Lab puppies are easy to train. They are a working breed that enjoys physical and mental stimulation and have many positive traits. They are intelligent, devoted, friendly, highly social, and love to please. They are often used as guide dogs, therapy dogs, or in search and rescue due to their easy trainability.
Apart from the age factor, other breed-specific reasons make training a Labrador puppy easy. Here are 3 examples:
- Labradors are among the smartest dog breeds. In his book, The Intelligence of Dogs, canine psychologist Stanley Coren lists Labradors in the top tier of the brightest working dogs. So, even at just eight weeks, your puppy has it in his blood to learn and carry out commands.
- To perform their original working job of retrieving fish that came off the trawl, Labradors had to be watchful and enthusiastic. These are basic learning characteristics.
- As game and waterfowl retrievers for hunters, Labradors have to be obedient. This is another core training requirement that makes your Lab puppy easy to train.
To succeed in your training task, however, there are specific principles you need to follow. Read about these training rules in the next section.
Principles of Puppy Training
The purpose of any dog training is to have behavioral skills mastered. As in human training, a good dog trainer is one who understands that the trainee learns better when treated well, using patience, positivity, consistency, and with strong regard to the dog’s feelings.
I explain these training requirements in 10 key principles of successful Labrador Retriever puppy training.
Initiate Your Dog to Being Handled Gently
Labradors are great at hugs and showing affection. However, they also have to deal with grooming, which can make them feel uncomfortable. Your Labrador puppy can learn to handle this uneasiness if exposed to handling when young.
In one study, puppies that were subjected to early gently handling behaved more calmly at 8 weeks old than puppies who were not handled. You can continue to gently handle your pup as soon as you bring him home.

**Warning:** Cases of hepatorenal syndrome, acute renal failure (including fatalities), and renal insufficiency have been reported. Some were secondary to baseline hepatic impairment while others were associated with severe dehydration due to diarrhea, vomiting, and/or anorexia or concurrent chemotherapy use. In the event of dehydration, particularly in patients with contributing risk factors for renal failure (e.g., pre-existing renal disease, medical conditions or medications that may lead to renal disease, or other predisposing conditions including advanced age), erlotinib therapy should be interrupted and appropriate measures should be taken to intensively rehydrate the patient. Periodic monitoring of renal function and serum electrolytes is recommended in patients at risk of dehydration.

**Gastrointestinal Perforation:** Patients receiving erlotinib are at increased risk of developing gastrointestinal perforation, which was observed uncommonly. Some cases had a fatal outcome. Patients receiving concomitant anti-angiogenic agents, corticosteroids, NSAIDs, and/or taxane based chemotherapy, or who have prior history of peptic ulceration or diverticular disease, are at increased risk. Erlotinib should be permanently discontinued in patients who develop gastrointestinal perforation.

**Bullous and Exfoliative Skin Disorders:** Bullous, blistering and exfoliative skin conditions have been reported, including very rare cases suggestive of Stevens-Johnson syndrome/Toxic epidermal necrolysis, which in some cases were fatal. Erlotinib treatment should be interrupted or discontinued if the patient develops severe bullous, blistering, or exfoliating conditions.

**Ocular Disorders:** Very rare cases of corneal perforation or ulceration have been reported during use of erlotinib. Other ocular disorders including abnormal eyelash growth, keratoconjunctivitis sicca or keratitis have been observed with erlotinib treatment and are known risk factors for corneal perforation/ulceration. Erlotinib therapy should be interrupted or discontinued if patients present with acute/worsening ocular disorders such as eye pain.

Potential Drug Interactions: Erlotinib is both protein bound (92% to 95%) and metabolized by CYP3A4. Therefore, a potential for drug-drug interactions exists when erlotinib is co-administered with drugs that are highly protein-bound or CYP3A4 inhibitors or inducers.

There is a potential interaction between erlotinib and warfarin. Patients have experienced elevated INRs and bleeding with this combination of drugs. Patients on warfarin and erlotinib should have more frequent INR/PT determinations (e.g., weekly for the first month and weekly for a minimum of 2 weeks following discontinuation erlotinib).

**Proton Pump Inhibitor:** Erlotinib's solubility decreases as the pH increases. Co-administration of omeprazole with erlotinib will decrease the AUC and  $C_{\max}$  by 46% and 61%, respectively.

Teach Name Recognition
How does your Labrador puppy know you are talking to him if you just make commands? You need to teach name recognition as this is the foundation for their future training. Call his name first, then make the command. That way, your pet knows to answer when you call.
Let Your Dog Know That You Are the Alpha
In dog training, your Lab must know from the beginning that you are the boss. If this is done fairly, your dog won’t do things without first looking up to you and seeking your confirmation.
Never mistake being the boss with punishment. A good leader is fair and doesn’t use fear or physical punishment. An alpha leader teaches the dog to be happily submissive and shows approval at the behavior.
Start With Basic Skills and Commands
If you intend to make your Labrador the clever pet who hears “ahh ahh!” or “no!” and refrains from doing the unwanted behavior, you need to start with baby steps by teaching basic commands and skills.
Teach your pet to first obey simple commands such as “no,” “sit,” “come,” “stay,” and “lay down.” Advanced training should only begin at 6 months old.
Use Positive Reinforcement
Positive reinforcement or rewards-based training is an indispensable approach in dog training. Rewards reinforce the behavior and they can be treats, a favorite toy or activity, and/or lots of praise.